As usage and applications of semiconductor devices increase in modern lives, ensuring reliability of electronic components is more critical than ever.
To ensure reliability of electronic chips, it is common to perform electrical testing on wafers at extreme temperatures (hot and cold). For automotive devices, temperatures during electrical test can range from -50 degrees Fahrenheit to 400 degrees Fahrenheit. As wafers get larger (200mm, 300mm), probe cards get larger too and it becomes critical to understand behavior of scrub marks at extreme temperatures as they contribute to determining sizes of bond pads.
As both wafers and probe cards expand and shrink at different temperatures, it is important to understand how well thermal expansion/shrinkage is matched between probe cards and wafers. For probe cards with small array size and fewer probes, the prober can be used to compensate change in wafer size during probing at extreme temperatures. The prober can use optical images to re-align wafers to probes or it can control stepping sizes throughout the wafer to compensate wafer expansion/shrinkage (similar to XY drift map and DPC on NSX). However, there is not much help the prober can provide to compensate for thermal expansion mismatch between the two for 300mm array probe card, so it becomes even more critical to understand and quantify thermal expansion/shrinkage mismatch between the wafer and probe card.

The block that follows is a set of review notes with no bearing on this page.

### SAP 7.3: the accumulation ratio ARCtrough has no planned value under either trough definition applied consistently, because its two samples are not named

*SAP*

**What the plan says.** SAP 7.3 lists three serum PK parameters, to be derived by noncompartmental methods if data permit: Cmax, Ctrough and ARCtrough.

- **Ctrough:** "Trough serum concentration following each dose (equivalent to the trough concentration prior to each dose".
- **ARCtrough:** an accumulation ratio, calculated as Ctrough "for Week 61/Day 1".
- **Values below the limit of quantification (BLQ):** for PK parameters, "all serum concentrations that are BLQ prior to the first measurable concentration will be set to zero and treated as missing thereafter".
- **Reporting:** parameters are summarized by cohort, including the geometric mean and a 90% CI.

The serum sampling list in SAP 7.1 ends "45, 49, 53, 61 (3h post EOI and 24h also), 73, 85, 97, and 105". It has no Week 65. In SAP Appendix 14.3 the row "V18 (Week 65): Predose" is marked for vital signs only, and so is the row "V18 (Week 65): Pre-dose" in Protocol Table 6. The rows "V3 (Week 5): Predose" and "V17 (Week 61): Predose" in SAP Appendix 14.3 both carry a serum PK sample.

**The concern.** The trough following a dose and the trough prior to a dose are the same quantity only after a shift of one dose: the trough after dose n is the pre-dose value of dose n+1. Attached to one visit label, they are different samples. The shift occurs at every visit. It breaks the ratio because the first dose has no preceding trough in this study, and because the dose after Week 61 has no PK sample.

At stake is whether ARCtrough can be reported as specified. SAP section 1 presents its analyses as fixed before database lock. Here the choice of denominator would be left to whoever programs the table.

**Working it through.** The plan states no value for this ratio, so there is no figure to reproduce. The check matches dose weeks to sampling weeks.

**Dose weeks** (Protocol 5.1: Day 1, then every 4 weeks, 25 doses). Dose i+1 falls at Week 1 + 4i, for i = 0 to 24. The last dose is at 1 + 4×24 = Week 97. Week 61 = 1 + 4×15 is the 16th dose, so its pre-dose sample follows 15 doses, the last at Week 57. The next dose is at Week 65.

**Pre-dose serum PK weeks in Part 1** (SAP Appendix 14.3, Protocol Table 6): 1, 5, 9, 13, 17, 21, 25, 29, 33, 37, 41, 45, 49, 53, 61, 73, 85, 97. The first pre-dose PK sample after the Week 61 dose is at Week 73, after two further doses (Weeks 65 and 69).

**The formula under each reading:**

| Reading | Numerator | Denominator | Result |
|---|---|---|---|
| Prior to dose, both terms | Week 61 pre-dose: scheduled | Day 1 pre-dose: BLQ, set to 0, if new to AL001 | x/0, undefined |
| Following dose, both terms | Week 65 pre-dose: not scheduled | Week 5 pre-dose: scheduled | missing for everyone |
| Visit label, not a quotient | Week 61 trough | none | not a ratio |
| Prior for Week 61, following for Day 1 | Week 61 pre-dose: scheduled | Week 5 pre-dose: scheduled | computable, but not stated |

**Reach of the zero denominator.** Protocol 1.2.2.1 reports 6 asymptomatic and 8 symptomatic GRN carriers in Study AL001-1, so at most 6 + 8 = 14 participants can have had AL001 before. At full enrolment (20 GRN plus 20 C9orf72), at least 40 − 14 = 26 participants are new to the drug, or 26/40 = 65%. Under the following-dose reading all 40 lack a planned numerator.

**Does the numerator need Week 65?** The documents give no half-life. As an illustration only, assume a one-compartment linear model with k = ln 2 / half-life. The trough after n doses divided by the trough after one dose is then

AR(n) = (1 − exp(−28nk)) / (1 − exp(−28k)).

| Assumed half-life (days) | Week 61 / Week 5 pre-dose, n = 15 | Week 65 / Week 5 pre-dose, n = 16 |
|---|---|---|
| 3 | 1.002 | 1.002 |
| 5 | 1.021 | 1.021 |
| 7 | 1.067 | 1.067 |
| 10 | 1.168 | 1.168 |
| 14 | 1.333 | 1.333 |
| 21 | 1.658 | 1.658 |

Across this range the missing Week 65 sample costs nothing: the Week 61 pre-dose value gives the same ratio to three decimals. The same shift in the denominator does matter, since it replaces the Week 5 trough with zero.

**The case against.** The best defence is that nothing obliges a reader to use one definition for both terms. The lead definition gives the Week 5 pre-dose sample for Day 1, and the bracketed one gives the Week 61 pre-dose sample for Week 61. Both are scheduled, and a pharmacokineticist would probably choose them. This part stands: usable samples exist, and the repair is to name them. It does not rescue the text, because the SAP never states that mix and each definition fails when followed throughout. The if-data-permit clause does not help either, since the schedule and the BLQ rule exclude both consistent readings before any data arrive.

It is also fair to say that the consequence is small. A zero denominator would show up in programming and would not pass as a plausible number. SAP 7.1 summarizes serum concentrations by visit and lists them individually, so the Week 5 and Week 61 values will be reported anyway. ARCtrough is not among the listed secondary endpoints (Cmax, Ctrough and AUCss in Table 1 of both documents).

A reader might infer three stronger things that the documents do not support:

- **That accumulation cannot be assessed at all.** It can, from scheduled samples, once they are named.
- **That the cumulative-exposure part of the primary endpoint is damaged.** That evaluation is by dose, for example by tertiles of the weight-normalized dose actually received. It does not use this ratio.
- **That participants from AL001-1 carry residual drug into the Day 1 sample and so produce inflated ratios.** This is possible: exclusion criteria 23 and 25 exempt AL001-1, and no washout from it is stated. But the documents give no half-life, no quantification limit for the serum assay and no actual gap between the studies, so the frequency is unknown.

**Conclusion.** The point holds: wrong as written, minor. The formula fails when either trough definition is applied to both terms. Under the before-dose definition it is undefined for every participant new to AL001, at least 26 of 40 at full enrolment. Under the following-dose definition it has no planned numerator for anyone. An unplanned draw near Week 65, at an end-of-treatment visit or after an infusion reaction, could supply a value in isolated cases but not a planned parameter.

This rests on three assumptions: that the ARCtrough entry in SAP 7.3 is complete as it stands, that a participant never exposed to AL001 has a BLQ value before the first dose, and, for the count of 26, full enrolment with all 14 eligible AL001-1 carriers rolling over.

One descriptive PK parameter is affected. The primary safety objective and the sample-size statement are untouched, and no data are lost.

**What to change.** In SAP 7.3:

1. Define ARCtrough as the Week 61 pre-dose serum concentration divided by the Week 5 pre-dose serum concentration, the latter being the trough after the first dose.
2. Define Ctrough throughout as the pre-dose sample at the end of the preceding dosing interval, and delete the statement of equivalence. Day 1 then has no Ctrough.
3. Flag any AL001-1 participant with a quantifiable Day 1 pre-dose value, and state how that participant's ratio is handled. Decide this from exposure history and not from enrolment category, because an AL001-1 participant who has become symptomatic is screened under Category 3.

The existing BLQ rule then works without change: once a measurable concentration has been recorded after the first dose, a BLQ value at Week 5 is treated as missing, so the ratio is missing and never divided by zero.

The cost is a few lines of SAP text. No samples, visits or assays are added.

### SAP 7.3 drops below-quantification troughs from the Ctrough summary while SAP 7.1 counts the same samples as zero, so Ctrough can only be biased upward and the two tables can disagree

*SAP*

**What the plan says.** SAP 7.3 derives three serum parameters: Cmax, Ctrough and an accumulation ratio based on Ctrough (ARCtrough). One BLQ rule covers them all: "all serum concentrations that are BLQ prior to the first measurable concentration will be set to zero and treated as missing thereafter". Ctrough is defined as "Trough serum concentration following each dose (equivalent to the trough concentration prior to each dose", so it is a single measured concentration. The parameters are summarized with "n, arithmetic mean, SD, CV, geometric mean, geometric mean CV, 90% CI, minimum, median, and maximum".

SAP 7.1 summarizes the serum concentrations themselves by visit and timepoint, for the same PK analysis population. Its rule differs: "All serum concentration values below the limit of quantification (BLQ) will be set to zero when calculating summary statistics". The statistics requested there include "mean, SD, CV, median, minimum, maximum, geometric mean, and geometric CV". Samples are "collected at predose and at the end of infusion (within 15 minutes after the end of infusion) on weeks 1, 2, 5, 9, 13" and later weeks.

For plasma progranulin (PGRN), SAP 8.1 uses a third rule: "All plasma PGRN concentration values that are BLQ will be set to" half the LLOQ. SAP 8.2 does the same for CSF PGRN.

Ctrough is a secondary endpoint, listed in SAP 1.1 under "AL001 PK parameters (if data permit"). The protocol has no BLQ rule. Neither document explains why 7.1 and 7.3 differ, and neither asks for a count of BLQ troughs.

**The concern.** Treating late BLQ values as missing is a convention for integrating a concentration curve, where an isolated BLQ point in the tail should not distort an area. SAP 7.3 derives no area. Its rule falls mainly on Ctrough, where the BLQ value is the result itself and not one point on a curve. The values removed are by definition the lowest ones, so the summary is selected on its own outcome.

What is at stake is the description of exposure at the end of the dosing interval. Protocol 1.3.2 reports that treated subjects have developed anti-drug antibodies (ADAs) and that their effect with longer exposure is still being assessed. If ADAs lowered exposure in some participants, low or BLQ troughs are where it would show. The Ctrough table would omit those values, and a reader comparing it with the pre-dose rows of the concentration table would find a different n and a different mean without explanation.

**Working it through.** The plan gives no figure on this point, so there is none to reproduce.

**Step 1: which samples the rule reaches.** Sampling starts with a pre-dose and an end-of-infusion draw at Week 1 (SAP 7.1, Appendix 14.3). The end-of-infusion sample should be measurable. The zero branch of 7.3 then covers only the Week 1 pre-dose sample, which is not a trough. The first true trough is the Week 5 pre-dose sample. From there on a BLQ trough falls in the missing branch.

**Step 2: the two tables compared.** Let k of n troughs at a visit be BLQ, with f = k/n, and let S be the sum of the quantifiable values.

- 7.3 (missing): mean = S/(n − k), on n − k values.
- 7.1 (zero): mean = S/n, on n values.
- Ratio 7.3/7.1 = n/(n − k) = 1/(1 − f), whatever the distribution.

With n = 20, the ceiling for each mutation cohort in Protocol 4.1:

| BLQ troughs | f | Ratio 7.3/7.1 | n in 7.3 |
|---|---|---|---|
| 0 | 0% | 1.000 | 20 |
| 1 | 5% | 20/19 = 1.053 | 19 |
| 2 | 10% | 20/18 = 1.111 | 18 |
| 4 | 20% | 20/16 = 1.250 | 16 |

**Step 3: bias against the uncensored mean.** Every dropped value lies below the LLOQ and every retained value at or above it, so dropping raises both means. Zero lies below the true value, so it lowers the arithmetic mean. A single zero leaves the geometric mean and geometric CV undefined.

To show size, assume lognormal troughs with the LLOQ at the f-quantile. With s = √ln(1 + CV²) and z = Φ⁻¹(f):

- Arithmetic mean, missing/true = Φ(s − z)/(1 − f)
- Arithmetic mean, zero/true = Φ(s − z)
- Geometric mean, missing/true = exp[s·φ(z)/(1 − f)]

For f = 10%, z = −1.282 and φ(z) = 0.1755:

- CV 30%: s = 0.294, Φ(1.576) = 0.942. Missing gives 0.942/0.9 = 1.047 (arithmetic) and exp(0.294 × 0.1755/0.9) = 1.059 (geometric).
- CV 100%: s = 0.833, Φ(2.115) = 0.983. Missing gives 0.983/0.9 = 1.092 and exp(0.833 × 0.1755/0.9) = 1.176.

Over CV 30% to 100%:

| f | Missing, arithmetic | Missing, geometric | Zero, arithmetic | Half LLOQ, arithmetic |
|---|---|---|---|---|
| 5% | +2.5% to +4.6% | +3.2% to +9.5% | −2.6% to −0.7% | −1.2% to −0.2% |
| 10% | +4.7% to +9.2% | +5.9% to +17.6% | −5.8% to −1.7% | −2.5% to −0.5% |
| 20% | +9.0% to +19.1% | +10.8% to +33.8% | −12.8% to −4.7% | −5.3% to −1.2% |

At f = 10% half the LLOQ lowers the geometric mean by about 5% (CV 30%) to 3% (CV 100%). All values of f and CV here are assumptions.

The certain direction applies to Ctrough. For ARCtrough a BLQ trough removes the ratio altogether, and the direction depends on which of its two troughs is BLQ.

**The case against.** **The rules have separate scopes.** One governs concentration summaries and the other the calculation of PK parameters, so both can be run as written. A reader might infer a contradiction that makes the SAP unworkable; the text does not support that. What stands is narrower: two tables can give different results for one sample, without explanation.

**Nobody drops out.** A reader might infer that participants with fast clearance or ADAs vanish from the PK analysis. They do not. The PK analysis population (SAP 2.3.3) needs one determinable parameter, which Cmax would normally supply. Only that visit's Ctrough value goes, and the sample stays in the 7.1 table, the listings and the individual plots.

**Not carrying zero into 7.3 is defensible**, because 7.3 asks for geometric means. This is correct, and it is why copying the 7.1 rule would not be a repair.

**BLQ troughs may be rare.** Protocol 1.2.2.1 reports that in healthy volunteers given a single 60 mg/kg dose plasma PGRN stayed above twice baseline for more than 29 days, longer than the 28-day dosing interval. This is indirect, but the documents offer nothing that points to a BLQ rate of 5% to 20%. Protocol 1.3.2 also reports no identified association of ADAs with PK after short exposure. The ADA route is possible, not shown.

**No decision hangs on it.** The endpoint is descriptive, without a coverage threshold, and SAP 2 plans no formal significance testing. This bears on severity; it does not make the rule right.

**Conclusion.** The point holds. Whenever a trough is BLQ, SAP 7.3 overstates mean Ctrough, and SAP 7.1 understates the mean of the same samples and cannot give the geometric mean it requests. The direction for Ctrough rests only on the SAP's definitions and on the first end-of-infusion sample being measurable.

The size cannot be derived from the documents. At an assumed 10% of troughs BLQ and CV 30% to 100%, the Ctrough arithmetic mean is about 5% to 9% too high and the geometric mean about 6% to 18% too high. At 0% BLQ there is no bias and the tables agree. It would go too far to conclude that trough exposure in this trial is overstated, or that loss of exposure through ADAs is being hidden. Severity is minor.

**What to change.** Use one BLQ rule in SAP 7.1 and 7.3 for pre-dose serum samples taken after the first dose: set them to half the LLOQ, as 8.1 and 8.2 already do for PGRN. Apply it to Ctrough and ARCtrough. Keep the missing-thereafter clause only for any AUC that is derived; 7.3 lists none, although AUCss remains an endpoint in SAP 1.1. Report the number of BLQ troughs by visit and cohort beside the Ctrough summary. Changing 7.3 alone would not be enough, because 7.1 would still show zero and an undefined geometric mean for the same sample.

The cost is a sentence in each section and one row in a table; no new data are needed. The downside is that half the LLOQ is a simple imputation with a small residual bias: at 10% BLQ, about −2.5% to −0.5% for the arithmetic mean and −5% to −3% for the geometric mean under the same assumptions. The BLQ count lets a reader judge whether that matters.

Probe mark analysis (PMA) allows engineers to optimize the performance of the equipment and procedures they use to test the electrical functionality and measure the performance of integrated circuits after the devices have completed the wafer fabrication process but before they have been diced and packaged.
Probes are designed to “scrub” across the test pad surface as the probe card is moved from the nominal contact z position to the overtravel z position. The scrubbing action breaks through any surface oxide or contamination that may be present, thereby ensuring good electrical contact. The scrubbing action also creates a probe mark that carries important information about the probing process. Probe mark inspection (PMI) has long been used by semiconductor manufacturers to detect defective marks that may interfere with device operation. Probe mark analysis differs from probe mark inspection in its intent to derive from the marks statistically valid information that can be used to improve the performance of the probing process. It does this primarily by detecting patterns in the data that would be difficult or impossible to find manually. PMA might identify a specific probe in the array that is creating defective marks, or determine from the pattern of position errors that the probe card is tilted with respect to the wafer, or even that the screws holding the wafer chuck have been loosened by temperature changes and probing forces.
This paper describes the usage of probe mark analysis to determine thermal expansion/shrinkage matching between wafers and 300mm probe cards.